I bet that header will pull in a few random readers. Sorry, but I’m not going to fess up to having done anything juicy. First of all, I want to make it clear that this is not my photography blog. That’s here. While I’d like the photos I blog here to be my best effort, oftentimes they’re not, but I’m going to post them anyway. When I decided to keep a riding/horse blog I knew I wouldn’t have time to agonize over the photos like I do in my photography blog. In fact, I wasn’t even going to try to post pictures here, but I happen to think photos help people relate to your story, so I started putting some in. That led to my feeling like I HAD to post pictures, which I don’t, but … well, crap. That’s what photographers DO. So now I try to post some farm/animal/riding related pictures, but they’re not always going to be my best shots. God. If you knew the hours and work that go into my other blog you’d think I was nuts. Or just a tad OCD or something. (Ya think?) I guess what I’m trying to say is by all means enjoy the pictures, but please don’t think they’re a good example of my work.

And while I’m on that subject I’d like to confess that shooting horses is NOT as easy as I thought it might be. Perhaps that’s a bit of a no-brainer, but being a rookie photographer I wasn’t aware of that fact. I suspect that like people, some horses photograph better than others. Oh sure, we all know a pretty horse when we see one, but that’s not really what I mean. Some horses have nicer angles, stronger features and better colors for shooting. And believe it or not, some horses simply know how to strike a pose and hold it better than others. For instance, every time I have a camera in my hand Dharla is on the move. Her lips, her head, something is always moving. And that doesn’t make for great shots. Bullet is less wiggly, but he’s a bit of a lumber wagon and so his body has to be shot in just the right position or he looks like a tank. Which leads me to my next confession.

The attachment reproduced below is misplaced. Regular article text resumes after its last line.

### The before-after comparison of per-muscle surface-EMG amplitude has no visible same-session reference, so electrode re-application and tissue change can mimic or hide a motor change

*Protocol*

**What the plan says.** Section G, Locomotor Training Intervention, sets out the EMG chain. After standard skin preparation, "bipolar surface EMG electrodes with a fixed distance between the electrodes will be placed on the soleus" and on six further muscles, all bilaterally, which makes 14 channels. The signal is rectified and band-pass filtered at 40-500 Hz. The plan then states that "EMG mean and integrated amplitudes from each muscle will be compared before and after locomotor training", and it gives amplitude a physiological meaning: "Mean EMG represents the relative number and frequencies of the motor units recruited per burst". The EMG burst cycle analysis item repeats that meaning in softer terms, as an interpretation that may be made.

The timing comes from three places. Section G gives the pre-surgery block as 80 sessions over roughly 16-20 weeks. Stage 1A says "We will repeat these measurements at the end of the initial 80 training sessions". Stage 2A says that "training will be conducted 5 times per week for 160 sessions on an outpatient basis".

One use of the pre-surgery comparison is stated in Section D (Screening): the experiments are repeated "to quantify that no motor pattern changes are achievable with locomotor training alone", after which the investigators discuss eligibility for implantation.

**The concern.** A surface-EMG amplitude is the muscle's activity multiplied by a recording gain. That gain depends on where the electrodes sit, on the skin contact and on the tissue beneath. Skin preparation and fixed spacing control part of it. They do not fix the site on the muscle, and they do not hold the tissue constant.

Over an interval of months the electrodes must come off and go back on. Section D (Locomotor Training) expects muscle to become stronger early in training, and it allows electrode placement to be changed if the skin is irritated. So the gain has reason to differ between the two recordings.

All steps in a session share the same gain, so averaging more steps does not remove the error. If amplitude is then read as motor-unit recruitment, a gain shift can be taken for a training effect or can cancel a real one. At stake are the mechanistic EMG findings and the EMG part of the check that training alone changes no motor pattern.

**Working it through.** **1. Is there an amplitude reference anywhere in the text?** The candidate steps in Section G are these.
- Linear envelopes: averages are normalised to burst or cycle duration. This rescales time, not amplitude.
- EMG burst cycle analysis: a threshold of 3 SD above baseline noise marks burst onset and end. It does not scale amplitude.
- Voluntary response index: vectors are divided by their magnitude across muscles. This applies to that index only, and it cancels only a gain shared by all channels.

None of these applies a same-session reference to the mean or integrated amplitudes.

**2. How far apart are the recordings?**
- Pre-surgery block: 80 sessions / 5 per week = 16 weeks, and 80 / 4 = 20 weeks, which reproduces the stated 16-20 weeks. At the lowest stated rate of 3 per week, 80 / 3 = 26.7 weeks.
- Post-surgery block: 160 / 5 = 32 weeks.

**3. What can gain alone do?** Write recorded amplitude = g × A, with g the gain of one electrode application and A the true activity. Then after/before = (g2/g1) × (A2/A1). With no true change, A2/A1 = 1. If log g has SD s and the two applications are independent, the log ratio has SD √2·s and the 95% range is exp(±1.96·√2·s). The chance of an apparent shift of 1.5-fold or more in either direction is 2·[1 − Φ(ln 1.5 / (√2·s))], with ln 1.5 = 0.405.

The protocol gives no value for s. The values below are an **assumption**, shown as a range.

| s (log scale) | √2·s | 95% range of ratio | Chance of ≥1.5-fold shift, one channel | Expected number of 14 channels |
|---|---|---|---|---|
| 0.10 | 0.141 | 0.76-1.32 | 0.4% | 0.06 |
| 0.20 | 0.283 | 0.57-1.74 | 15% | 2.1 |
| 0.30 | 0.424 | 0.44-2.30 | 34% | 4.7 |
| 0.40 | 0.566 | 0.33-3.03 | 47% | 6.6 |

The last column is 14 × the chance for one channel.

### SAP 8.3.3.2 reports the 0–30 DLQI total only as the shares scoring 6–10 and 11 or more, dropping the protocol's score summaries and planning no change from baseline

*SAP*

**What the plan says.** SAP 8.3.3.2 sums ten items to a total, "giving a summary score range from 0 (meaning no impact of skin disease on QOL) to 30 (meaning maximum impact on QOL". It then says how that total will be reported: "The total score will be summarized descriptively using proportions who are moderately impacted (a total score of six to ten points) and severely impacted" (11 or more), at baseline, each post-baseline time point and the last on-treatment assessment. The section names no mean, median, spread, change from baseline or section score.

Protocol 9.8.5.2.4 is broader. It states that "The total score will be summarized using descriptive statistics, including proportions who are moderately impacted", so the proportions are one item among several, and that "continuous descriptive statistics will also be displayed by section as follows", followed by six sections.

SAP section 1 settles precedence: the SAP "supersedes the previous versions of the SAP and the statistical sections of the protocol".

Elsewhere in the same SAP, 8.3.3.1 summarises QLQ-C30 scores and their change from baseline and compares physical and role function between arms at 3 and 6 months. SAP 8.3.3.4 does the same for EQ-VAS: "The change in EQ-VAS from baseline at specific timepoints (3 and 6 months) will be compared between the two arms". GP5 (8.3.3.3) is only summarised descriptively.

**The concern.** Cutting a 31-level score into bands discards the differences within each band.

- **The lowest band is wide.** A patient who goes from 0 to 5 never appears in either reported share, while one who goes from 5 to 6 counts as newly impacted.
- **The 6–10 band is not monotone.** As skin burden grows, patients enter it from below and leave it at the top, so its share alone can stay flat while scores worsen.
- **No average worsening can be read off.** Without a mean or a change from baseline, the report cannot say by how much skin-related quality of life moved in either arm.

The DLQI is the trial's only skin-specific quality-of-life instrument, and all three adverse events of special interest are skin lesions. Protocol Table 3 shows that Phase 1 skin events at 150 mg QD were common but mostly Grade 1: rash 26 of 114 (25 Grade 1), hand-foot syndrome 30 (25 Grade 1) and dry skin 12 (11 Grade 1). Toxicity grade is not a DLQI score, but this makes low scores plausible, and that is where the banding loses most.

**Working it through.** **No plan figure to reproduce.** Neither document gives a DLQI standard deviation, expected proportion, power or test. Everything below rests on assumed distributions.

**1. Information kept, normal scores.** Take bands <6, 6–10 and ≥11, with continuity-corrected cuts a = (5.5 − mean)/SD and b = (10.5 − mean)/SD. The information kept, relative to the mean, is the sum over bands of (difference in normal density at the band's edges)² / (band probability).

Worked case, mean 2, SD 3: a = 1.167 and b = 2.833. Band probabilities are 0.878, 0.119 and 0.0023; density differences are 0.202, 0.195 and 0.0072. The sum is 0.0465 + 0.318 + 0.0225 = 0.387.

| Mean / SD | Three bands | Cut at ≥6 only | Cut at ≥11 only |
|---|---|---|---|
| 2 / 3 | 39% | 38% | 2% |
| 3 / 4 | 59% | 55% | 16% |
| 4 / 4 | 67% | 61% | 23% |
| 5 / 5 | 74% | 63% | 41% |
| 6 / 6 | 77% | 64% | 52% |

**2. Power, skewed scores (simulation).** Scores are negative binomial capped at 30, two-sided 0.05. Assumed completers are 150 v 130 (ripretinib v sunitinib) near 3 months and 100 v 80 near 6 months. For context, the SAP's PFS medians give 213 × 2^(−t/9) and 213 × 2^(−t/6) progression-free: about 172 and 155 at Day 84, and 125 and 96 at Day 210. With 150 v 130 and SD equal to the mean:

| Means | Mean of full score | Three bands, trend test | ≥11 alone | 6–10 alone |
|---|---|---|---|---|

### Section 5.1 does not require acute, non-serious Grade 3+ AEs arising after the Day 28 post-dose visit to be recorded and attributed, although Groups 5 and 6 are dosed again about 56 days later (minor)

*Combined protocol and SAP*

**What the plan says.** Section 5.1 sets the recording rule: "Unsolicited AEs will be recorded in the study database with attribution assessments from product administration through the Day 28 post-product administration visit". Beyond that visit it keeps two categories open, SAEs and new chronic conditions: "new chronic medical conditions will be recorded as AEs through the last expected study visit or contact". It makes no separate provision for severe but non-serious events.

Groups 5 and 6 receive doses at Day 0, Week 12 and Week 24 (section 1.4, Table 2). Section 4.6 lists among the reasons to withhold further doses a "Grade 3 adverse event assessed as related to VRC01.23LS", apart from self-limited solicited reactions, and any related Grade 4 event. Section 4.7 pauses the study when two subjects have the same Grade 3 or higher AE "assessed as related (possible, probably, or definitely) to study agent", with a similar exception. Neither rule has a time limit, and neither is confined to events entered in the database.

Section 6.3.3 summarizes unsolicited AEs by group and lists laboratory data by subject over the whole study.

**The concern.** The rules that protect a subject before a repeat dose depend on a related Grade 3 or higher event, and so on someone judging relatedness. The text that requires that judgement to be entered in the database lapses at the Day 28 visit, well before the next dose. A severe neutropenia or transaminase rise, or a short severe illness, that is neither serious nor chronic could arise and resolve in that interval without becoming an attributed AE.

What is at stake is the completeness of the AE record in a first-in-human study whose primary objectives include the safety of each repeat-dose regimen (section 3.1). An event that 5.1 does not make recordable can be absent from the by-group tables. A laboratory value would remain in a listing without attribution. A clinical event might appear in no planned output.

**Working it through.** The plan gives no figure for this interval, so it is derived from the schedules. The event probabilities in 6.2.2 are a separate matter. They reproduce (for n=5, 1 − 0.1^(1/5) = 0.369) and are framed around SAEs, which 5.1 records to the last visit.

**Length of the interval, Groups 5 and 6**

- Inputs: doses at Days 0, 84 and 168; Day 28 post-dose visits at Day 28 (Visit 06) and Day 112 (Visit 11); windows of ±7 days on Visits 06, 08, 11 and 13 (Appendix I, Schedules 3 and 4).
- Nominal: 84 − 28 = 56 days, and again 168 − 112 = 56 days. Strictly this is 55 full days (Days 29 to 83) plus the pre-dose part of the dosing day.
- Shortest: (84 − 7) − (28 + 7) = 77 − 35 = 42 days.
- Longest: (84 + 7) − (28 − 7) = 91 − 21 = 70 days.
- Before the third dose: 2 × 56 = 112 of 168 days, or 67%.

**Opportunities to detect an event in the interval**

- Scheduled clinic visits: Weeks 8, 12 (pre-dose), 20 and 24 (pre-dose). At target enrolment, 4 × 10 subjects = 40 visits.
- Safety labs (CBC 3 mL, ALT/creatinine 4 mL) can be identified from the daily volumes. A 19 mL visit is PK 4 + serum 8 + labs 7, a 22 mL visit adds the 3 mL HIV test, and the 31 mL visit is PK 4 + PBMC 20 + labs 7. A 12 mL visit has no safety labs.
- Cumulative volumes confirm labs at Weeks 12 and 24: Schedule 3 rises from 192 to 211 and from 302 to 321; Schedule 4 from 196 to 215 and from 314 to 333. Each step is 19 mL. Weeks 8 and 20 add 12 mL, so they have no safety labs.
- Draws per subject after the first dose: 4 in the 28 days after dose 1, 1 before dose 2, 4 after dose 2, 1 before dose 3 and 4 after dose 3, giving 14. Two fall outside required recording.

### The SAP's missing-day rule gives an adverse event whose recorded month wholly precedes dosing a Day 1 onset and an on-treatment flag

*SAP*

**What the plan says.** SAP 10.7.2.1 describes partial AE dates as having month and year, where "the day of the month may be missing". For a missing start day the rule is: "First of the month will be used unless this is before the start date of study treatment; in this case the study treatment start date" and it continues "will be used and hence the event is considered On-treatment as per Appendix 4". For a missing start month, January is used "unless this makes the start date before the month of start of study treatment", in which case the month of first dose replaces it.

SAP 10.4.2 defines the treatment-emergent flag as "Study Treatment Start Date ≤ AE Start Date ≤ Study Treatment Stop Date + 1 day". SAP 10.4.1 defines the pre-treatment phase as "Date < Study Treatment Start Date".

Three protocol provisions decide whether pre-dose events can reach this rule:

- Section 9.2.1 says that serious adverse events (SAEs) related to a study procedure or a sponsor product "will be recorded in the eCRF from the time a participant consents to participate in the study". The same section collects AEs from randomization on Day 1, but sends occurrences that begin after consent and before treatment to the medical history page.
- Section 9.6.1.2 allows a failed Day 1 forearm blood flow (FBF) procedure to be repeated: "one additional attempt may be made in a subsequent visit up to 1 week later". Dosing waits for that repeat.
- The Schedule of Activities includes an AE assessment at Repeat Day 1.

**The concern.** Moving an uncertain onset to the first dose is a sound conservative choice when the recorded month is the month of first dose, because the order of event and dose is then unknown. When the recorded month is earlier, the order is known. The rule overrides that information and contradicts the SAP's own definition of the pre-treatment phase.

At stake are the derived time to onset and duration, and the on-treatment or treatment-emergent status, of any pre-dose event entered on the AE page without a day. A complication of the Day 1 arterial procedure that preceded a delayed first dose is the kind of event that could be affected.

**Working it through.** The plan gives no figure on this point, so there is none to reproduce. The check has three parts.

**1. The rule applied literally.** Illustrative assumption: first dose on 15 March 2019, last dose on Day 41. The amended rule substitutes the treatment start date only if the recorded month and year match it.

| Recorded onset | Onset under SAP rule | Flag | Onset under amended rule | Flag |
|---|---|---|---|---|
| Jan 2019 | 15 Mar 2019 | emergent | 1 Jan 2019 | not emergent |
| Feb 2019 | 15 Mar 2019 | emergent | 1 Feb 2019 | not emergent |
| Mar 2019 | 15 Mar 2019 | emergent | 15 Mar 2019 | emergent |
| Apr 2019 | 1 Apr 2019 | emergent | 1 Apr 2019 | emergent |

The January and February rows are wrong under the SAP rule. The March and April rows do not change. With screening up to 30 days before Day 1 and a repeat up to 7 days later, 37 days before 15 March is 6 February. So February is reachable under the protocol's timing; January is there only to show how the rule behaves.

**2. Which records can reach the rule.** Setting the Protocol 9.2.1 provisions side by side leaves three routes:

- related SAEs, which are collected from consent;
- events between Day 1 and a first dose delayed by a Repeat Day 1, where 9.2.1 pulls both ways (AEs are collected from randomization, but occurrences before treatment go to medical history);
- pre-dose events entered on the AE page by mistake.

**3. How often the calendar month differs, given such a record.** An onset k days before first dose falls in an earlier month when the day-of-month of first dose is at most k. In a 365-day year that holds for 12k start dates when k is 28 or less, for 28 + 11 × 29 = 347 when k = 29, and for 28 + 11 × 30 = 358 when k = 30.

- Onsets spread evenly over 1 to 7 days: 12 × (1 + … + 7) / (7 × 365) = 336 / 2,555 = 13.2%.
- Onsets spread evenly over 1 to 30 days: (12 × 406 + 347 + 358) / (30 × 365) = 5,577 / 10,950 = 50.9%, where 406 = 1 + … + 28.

I’m a horse snob. Yup, I admit it, I’m swayed by a pretty face and physique. Now my former horse was pretty. Prior to owning Tia I wasn’t big on grays, but the color grew on me. Tia wasn’t the prettiest form of gray (she was flea-bitten), but any time I ran into hikers out on the trail all the little kids wanted to pet the “white” horse. And when hikers and bikers stopped on the AL trail to gawk at my horses I always heard remarks like, “Look at the pretty white horse!” Heck, when I was a kid we used to play a car game where we formed teams and looked for certain object on opposite sides of the road. Each object was worth a certain number of points and a white horse was always the Mother Lode. So I guess grey horses hold a certain mystique for many people.